Tag Archive for Astronomy Department

5th Graders Sample Wesleyan Sciences

Brian Stewart, associate professor pf physics, demonstrates how liquid nitrogen looks like water but evaporates rapidly at room temperature. Fifth grade students from Snow Elementary School toured the Wesleyan sciences June 19.

Brian Stewart, associate professor pf physics, demonstrates how liquid nitrogen looks like water but evaporates rapidly at room temperature. Fifth grade students from Snow Elementary School toured the Wesleyan sciences June 19.

Vacek Miglus, lab technician and curator of the Physics Department, shows the students how various lamps are lit by a Tesla coil without being attached to wires. Brian Stewart is on the right.

Vacek Miglus, lab technician and curator of the Physics Department, shows the students how various lamps are lit by a Tesla coil without being attached to wires. Brian Stewart is on the right.

Laurel Appel, adjunct associate professor of biology, senior research associate and director of the McNair Program, watches DNA fibers come out of a solution as ice-cold alcohol meets the warm, salty, DNA solution. One of the students described the reaction as looking like a spiderweb.

Laurel Appel, adjunct associate professor of biology, senior research associate and director of the McNair Program, watches DNA fibers come out of a solution as ice-cold alcohol meets the warm, salty, DNA solution. One of the students described the reaction as looking like a spiderweb.

McNair fellow Kelley Miller '10, at right, helps the Snow Elementary School students isolate DNA from wheat germ. The recipe for this, and other experiments is online at http://lappel.web.wesleyan.edu/expts.htm.

McNair fellow Kelley Miller '10, at right, helps the Snow Elementary School students isolate DNA from wheat germ. The recipe for this, and other experiments is online at http://lappel.web.wesleyan.edu/expts.htm.

Astronomy graduate student Amy Langford, at right, teaches the students about Wesleyan's Alvan Clark 20-inch refractor telescope inside the observatory. (Photos by Olivia Bartlett)

Astronomy graduate student Amy Langford, at right, teaches the students about Wesleyan's Alvan Clark 20-inch refractor telescope inside the observatory. (Photos by Olivia Bartlett)

Redfield Awarded NASA, NSF Grants

Seth Redfield, assistant professor of astronomy, has received funding from NASA for three research grants. From the Space Telescope Science Institute a grant of $138,639 for his research “A SNAPSHOT Survey of the Local Interstellar Medium: New NUV Observations of Stars with Archived FUV Observations”, and $50,766 for his research “Probing the Atomic & Molecular Inventory of the Beta-Pic Analog, the young, Edge-On Debris Disk of HD32297.” Both awards include new observations with the Hubble Space Telescope. From the JPL Spitzer Program $41,213 for his research of “Interactions of the Cold and Hot ISM: Imaging the Nearest Molecular Clouds in the Local Bubble.” This award includes new observations with the Spitzer Space Telescope.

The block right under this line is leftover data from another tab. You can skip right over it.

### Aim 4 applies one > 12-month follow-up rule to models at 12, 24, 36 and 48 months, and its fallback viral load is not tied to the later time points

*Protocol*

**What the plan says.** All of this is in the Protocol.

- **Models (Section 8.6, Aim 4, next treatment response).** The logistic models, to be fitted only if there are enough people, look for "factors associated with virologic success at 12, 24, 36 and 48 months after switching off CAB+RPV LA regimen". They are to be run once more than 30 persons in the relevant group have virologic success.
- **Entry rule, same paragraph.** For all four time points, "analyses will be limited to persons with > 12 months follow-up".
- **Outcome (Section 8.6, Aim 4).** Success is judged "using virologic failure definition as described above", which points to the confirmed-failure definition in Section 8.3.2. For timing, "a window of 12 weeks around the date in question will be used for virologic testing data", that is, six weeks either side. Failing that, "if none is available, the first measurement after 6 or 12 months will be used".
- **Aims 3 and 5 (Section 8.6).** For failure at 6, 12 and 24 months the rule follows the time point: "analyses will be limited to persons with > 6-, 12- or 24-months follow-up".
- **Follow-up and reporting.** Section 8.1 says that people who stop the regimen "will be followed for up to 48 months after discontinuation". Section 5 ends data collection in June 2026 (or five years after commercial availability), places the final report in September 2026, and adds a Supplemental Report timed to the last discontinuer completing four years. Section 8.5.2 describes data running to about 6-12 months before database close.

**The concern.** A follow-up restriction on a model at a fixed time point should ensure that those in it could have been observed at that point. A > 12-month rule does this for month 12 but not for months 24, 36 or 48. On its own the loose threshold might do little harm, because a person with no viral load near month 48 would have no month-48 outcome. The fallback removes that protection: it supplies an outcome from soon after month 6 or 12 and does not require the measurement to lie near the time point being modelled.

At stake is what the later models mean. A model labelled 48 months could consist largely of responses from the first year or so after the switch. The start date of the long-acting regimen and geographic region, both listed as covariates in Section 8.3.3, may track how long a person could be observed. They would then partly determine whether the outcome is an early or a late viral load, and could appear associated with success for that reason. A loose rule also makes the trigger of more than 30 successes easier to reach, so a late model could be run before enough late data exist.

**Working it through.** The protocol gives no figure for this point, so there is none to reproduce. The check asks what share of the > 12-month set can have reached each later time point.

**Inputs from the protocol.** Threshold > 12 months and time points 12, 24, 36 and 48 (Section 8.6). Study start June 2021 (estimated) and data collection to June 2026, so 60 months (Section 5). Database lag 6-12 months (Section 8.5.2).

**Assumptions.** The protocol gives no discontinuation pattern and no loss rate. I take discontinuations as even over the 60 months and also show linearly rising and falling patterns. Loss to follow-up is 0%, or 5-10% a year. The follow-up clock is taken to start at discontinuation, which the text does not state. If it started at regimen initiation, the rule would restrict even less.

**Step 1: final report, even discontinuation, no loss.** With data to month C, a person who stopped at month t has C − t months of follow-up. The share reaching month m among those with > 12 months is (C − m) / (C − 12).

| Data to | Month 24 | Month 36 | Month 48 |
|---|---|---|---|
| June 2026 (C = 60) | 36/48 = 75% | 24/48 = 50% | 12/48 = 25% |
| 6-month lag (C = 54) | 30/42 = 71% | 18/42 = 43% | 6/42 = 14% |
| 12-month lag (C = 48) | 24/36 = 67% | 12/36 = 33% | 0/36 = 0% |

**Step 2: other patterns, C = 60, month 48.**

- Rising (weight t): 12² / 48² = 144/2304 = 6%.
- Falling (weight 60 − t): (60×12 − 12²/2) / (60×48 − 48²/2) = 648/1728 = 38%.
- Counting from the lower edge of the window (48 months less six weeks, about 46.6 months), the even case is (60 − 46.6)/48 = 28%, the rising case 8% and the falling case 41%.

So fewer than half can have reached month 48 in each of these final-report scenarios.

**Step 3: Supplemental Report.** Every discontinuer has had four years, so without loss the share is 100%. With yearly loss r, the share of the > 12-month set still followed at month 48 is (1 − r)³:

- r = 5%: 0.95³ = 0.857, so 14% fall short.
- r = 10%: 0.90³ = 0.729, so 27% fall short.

Redfield also was recently awarded a National Science Foundation (NSF) research grant of $316,789, titled “Comparative Exoplanetology: Ground-Based Observations of the Atmospheres of Transiting Exoplanets.” For this work, Redfield is collaborating with colleagues at the University of Texas at Austin.

Saturn’s Rings, Siberian Eclipse Topics at KECK Symposium

Hannah Sugarman '09 speaks on "Finding Intermediate Mass Black Holes in the Local Universe" during the 18th Annual Undergraduate Research Symposium of the Keck Northeast Astronomy Consortium Nov. 8.

Hannah Sugarman ’09 speaks on “Finding Intermediate Mass Black Holes in the Local Universe” during the 18th Annual Undergraduate Research Symposium of the Keck Northeast Astronomy Consortium Nov. 8.

Astronomers interested in black holes generally study small, low-mass types within our own galaxy, or super-massive black holes found in the center of other large galaxies. But during the 18th Annual Undergraduate Research Symposium Nov. 7-8 at Wesleyan. astronomy major Hannah Sugarman ’09 explained the importance of finding intermediate mass black holes in the local universe.

“Small black holes are about 30 times the mass of the sun, and the big, super-massive black holes have a mass of about a million times the mass of the sun. Intermediate mass black holes are in between these mass limits,” Sugarman says. “They are important because if super-massive black holes are made by slightly smaller ones combining, we want to be able to observe the smaller ones to see how this works.”

Climate Change Topic of Photography Exhibit

NAME speaks about her photograph titled "NAME" during the opening reception for the exhibit <i>Photographic Window on Causes of Climate Change</i> Nov. 5 in Van Vleck Observatory.

Erin Arai, a graduate student in astronomy, speaks about her photograph of a commuter rail station during the opening reception for the exhibit Photographic Window on Causes of Climate Change Nov. 5 in Van Vleck Observatory. All photographs in the show were taken by students enrolled in Astronomical Pedagogy Seminar, and exhibited waste and carbon use excesses.